The movement

The movement


Before looking at the parts in greater detail, we can immediately see the high-quality finish of the movement, which is made from polished steel and blued screws. Next, we can note that this is a fusee movement where the square end of the shaft (1) is used to wind the spring fitted inside the barrel (2). The barrel is placed relatively highly up, suggesting that this instrument requires a powerful spring.
There is a stopwork mechanism (3) on the fusee shaft (1). As we can see from the diagram in the bottom right, a wheel has been fitted over the square shaft and gears with the toothing of some kind of barrel (4). On this barrel is an index, which could well be a power reserve indicator…
The regulating mechanism (in this case a foliot and balance-spring – see top left diagram) is fixed to the balance-cock (5) and at the end of the index there is a blued bar (6). In the centre, there is a wheel similar to a cylinder escape wheel (7). We can also see a blocking lever (8) and a safety mechanism for the blocking lever (9). Finally, we have a return spring (10) for one of the push-pieces. 
Fig. 24 View of the movement when assembled


The under-dial work is quite simple.

We can see: 
1) A pivot for the hand of the top left subdial 
2) A pivot for the hand of the top right subdial 
3) A pivot for the large central hand 
4) A wheel for the 24-hour hand (with 80 teeth) 
5) 2 relay wheels (each with 40 teeth)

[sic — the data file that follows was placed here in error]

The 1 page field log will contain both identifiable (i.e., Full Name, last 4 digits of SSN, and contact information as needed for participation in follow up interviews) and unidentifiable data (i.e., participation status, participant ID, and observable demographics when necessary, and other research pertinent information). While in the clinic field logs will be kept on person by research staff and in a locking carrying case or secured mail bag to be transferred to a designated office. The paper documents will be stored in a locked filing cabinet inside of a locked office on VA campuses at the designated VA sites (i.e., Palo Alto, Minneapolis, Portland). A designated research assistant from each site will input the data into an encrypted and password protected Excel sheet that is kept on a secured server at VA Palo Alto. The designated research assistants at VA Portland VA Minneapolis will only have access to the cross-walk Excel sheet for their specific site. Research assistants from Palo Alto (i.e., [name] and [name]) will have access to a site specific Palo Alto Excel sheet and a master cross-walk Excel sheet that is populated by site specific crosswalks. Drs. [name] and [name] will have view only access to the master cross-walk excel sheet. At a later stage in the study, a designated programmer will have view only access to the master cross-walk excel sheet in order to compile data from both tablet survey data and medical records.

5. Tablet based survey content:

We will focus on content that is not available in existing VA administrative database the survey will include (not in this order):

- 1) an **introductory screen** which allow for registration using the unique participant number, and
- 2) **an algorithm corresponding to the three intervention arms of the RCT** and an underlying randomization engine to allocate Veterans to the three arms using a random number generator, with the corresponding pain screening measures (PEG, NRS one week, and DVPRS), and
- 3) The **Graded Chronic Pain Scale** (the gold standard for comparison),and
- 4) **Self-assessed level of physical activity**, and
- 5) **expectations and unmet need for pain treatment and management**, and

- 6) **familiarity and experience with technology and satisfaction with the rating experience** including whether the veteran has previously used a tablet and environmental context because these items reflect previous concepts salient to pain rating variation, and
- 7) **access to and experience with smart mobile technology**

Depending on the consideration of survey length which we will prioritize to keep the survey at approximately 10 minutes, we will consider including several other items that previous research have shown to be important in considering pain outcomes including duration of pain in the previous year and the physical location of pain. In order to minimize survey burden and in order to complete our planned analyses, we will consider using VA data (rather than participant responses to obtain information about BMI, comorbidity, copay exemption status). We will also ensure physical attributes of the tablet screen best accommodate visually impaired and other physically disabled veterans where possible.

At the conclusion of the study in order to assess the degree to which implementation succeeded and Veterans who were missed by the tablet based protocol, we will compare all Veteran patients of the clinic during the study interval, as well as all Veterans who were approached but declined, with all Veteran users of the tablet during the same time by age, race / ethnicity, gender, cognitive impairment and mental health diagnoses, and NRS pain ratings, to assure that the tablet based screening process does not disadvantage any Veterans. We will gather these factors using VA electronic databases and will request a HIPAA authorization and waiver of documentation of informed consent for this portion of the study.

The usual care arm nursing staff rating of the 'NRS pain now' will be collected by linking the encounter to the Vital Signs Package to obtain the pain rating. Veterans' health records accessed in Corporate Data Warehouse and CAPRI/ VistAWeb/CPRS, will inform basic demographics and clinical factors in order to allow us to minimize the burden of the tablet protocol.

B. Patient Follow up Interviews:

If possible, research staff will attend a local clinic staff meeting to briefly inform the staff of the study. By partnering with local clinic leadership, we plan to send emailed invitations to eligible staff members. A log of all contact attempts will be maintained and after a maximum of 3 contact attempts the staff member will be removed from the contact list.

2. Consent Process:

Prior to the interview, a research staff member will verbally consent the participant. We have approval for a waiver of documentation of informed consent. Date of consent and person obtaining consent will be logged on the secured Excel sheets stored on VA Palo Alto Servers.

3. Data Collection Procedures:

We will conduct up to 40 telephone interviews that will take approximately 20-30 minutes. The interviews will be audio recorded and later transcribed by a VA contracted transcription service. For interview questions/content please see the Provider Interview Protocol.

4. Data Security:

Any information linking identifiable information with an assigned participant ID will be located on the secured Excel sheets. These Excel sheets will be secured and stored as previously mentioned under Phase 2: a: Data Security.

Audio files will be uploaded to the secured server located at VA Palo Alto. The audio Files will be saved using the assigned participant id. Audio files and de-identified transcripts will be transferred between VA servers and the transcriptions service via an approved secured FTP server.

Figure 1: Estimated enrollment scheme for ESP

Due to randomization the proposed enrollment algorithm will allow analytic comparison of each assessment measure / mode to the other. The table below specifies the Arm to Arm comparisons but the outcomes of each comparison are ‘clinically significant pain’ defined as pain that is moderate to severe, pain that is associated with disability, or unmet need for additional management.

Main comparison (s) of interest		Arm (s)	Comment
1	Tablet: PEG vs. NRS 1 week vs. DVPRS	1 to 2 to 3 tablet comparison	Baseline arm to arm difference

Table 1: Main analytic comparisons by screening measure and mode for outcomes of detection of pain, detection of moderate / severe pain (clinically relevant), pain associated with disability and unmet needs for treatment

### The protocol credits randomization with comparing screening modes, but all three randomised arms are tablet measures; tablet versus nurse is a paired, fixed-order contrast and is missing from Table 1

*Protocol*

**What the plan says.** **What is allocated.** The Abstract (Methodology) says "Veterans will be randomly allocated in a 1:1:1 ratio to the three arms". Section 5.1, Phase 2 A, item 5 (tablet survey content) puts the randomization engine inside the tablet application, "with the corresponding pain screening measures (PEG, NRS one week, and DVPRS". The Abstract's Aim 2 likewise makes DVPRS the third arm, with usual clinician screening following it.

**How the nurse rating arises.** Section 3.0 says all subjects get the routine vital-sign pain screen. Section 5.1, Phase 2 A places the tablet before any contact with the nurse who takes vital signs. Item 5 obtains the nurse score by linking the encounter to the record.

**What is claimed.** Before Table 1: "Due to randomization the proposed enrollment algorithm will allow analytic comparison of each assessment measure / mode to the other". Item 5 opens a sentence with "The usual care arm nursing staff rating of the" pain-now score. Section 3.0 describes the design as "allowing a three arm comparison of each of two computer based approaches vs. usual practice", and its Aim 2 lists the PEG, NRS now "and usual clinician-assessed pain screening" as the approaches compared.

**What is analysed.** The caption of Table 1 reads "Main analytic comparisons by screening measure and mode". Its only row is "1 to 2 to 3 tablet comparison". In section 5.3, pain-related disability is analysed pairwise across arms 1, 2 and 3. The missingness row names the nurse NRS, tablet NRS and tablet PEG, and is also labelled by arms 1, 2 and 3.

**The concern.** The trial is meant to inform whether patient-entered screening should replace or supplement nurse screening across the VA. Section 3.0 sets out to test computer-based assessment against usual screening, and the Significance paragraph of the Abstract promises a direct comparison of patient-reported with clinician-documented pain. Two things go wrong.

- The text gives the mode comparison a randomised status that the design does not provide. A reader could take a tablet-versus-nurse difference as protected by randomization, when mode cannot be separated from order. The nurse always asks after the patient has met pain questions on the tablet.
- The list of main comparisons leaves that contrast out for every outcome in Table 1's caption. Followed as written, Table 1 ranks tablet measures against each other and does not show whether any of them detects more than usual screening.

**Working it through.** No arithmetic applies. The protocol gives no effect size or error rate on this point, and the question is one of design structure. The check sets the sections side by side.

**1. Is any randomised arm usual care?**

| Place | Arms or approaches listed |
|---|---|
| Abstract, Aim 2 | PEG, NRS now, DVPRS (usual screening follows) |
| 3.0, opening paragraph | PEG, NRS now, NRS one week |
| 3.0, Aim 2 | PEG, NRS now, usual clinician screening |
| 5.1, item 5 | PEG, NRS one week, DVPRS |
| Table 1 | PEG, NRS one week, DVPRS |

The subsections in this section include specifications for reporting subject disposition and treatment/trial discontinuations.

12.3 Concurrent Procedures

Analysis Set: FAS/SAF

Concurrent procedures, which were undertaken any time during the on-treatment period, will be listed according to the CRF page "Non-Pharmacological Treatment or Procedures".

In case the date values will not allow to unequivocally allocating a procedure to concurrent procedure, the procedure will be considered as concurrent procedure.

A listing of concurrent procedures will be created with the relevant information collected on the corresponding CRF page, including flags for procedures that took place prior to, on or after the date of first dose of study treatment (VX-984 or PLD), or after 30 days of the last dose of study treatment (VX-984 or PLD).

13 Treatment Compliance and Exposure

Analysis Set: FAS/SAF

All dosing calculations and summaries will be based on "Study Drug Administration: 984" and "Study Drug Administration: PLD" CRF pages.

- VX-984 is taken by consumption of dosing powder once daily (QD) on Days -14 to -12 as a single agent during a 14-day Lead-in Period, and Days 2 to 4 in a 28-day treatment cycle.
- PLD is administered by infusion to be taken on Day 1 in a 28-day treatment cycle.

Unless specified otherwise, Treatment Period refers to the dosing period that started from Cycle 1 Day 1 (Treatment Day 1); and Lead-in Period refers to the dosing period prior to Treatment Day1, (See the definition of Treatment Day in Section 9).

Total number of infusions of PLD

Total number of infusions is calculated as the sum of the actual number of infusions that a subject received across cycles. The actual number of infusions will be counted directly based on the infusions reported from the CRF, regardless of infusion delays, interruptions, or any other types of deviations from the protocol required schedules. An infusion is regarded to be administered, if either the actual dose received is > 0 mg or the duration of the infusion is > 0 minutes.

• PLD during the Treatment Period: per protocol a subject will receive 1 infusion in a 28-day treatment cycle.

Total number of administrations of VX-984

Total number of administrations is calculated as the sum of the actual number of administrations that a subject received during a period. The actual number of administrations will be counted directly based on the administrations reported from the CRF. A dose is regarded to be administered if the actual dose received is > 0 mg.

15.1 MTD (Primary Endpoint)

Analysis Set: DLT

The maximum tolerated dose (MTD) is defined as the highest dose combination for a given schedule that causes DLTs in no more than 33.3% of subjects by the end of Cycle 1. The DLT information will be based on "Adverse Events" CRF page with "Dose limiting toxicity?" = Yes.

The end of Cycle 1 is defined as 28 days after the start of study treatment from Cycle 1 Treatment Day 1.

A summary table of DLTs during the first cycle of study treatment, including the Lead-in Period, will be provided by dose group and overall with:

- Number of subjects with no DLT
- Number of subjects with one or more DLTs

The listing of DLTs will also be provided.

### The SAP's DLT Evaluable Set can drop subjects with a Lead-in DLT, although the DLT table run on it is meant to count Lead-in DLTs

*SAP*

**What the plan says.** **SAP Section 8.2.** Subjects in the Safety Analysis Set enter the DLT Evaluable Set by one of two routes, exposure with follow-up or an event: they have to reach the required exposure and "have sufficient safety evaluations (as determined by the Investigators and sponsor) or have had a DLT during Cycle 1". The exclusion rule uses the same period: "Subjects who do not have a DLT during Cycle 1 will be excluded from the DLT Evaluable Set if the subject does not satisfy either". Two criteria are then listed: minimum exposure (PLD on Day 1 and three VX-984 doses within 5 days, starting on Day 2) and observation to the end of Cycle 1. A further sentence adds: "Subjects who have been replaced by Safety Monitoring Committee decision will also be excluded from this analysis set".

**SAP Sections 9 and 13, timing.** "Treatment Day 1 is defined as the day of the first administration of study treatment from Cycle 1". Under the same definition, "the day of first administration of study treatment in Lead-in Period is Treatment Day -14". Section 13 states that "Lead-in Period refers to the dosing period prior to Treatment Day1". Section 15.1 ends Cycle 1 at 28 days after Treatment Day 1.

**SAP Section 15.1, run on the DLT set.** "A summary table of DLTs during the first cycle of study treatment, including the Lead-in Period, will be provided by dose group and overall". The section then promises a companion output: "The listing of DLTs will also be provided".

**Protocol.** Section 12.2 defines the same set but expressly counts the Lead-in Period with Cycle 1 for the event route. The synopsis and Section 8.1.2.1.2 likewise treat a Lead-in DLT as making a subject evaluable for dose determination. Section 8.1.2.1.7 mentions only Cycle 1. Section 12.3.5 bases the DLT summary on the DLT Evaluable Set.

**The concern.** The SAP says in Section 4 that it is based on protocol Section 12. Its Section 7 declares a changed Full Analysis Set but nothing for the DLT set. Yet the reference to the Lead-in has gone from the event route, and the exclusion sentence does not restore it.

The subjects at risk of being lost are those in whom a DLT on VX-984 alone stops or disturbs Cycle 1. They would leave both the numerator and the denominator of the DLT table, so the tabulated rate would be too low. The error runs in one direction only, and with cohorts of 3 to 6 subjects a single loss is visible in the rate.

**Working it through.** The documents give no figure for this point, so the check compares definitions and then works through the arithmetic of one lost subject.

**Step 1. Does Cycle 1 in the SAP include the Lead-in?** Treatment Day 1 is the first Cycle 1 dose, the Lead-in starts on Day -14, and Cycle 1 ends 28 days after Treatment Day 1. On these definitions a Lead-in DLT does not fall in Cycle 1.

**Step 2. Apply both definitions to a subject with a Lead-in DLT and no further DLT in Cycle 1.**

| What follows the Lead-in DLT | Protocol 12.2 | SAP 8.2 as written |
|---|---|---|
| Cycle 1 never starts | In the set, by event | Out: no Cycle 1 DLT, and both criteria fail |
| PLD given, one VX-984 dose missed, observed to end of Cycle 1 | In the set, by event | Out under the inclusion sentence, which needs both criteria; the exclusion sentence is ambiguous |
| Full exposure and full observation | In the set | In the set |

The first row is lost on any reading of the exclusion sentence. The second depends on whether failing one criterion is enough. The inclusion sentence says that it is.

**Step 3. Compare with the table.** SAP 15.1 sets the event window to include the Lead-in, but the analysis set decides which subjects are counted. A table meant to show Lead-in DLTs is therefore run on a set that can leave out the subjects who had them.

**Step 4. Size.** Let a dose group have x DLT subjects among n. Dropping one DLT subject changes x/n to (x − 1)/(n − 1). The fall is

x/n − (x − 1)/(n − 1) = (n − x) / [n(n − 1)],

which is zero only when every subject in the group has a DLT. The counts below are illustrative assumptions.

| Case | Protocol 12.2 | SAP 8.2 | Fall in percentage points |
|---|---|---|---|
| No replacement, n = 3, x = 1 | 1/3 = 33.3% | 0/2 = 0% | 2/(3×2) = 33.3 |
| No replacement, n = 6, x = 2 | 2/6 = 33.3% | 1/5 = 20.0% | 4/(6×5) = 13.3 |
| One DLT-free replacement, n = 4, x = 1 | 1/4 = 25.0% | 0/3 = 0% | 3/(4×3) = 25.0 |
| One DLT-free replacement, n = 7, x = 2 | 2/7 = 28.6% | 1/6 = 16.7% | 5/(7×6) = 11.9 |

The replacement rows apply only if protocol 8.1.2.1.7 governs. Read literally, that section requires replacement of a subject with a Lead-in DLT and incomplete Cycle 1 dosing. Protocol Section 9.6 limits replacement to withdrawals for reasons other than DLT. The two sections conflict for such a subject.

6) A pinion (with 10 leaves) on the fusee shaft that drives the train to the 24-hour wheel 
Fig. 25: Under-dial work


1) Space for the barrel 1a) Barrel 1b) Barrel bridge 1c) Winding ratchet 
2) Fusee and chain 
3) 1st wheel that supports the 60 minutes hand (top left subdial) 
4) 2nd (intermediate) wheel 
5) Pivot for the 3rd wheel that supports the 60 seconds hand 
5a) Wheel supporting the 60 seconds hand 
6) Pivot for the 4th intermediate wheel 
6a) Intermediate wheel 
7) Pivot for the escape wheel that supports the central hand 
7a) View of escape wheel from below (1)
Fig. 26a: Top plate shown at the same angle as the bottom plate Push-piece 1 Push-piece 2
Fig. 26: Part of the train


Given the revolution of the 24-hour wheel, which supports the hand for the bottom subdial (Fig. 27), and that all the ratios are either 8 or 7.5, we can conclude that the 1st wheel completes one revolution every hour and thus supports the 60 minutes hand (top left, Fig. 27). Consequently, the 3rd wheel completes one revolution every 60 seconds and supports the seconds hand (top right, Fig. 27).
As we noted, the escape wheel is located at the centre of the movement and completes one revolution per second. It therefore supports the large hand that points to the outer circle of 60 'railway'-style markers, which are divided into units of 6. This outer circle marks what were known in French as 'tierces' ('thirds' in English). This term was previously used to denote one sixtieth of a second but subsequently disappeared with the introduction of decimalisation, which instead divided seconds into tenths and hundredths.
As we can see, this escape wheel has 30 teeth and, in view of the type of escapement that I will discuss in greater detail below, each of the teeth provides 2 vibrations (i.e. 60 vibrations per turn). The hourly frequency is therefore 216,000 vibrations/hour (V/h) (3,600 x 60), or 108,000 oscillations.
The period is 0.01/3 of a second (3,600:108,000), which is clearly exceptional for a mechanical device of that time. 
Fig. 27: Display details

Jean-Marie Schaller: Memories of the Future

By Constantin StikasPhotographer and journalist
We frequently say that everything in watchmaking was invented in the 18th century and Jean-Marie Schaller arrived to prove this to us, on the first day...

The Inventor of the chronograph